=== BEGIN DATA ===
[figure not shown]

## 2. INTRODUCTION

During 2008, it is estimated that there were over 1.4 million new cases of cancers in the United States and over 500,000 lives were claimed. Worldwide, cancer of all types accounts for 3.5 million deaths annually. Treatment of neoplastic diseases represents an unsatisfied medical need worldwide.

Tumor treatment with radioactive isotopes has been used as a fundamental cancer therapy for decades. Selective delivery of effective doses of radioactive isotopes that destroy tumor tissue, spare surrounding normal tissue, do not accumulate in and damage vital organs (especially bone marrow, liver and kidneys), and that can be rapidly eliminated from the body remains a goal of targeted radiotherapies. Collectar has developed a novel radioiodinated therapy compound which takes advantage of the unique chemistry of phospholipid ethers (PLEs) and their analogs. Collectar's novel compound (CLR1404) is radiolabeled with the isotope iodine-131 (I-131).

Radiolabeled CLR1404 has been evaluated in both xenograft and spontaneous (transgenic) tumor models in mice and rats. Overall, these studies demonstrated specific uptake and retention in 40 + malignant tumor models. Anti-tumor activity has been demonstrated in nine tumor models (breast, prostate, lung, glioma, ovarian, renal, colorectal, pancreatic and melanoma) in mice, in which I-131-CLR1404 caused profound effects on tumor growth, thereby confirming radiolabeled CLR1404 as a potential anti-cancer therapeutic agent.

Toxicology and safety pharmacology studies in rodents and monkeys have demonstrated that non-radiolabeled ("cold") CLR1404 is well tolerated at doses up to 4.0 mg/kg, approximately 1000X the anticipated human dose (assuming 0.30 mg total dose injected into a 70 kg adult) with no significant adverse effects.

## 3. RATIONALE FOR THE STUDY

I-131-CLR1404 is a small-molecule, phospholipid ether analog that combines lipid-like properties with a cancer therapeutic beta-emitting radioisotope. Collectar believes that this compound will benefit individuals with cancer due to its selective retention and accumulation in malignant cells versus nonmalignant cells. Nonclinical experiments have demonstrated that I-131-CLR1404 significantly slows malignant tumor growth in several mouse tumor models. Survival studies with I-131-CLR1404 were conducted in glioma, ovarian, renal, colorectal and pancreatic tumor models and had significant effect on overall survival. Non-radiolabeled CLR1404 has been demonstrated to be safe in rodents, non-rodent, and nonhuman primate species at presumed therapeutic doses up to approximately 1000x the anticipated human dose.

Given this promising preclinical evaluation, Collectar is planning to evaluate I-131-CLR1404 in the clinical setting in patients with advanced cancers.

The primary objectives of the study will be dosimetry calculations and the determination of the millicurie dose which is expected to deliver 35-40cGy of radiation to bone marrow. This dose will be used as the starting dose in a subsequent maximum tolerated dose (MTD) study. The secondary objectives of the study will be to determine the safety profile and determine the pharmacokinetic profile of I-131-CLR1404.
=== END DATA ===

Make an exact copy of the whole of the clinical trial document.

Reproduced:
[figure not shown]

## 2. INTRODUCTION

During 2008, it is estimated that there were over 1.4 million new cases of cancers in the United States and over 500,000 lives were claimed. Worldwide, cancer of all types accounts for 3.5 million deaths annually. Treatment of neoplastic diseases represents an unsatisfied medical need worldwide.

Tumor treatment with radioactive isotopes has been used as a fundamental cancer therapy for decades. Selective delivery of effective doses of radioactive isotopes that destroy tumor tissue, spare surrounding normal tissue, do not accumulate in and damage vital organs (especially bone marrow, liver and kidneys), and that can be rapidly eliminated from the body remains a goal of targeted radiotherapies. Collectar has developed a novel radioiodinated therapy compound which takes advantage of the unique chemistry of phospholipid ethers (PLEs) and their analogs. Collectar's novel compound (CLR1404) is radiolabeled with the isotope iodine-131 (I-131).

Radiolabeled CLR1404 has been evaluated in both xenograft and spontaneous (transgenic) tumor models in mice and rats. Overall, these studies demonstrated specific uptake and retention in 40 + malignant tumor models. Anti-tumor activity has been demonstrated in nine tumor models (breast, prostate, lung, glioma, ovarian, renal, colorectal, pancreatic and melanoma) in mice, in which I-131-CLR1404 caused profound effects on tumor growth, thereby confirming radiolabeled CLR1404 as a potential anti-cancer therapeutic agent.

Toxicology and safety pharmacology studies in rodents and monkeys have demonstrated that non-radiolabeled ("cold") CLR1404 is well tolerated at doses up to 4.0 mg/kg, approximately 1000X the anticipated human dose (assuming 0.30 mg total dose injected into a 70 kg adult) with no significant adverse effects.

## 3. RATIONALE FOR THE STUDY

I-131-CLR1404 is a small-molecule, phospholipid ether analog that combines lipid-like properties with a cancer therapeutic beta-emitting radioisotope. Collectar believes that this compound will benefit individuals with cancer due to its selective retention and accumulation in malignant cells versus nonmalignant cells. Nonclinical experiments have demonstrated that I-131-CLR1404 significantly slows malignant tumor growth in several mouse tumor models. Survival studies with I-131-CLR1404 were conducted in glioma, ovarian, renal, colorectal and pancreatic tumor models and had significant effect on overall survival. Non-radiolabeled CLR1404 has been demonstrated to be safe in rodents, non-rodent, and nonhuman primate species at presumed therapeutic doses up to approximately 1000x the anticipated human dose.

Given this promising preclinical evaluation, Collectar is planning to evaluate I-131-CLR1404 in the clinical setting in patients with advanced cancers.

The primary objectives of the study will be dosimetry calculations and the determination of the millicurie dose which is expected to deliver 35-40cGy of radiation to bone marrow. This dose will be used as the starting dose in a subsequent maximum tolerated dose (MTD) study. The secondary objectives of the study will be to determine the safety profile and determine the pharmacokinetic profile of I-131-CLR1404.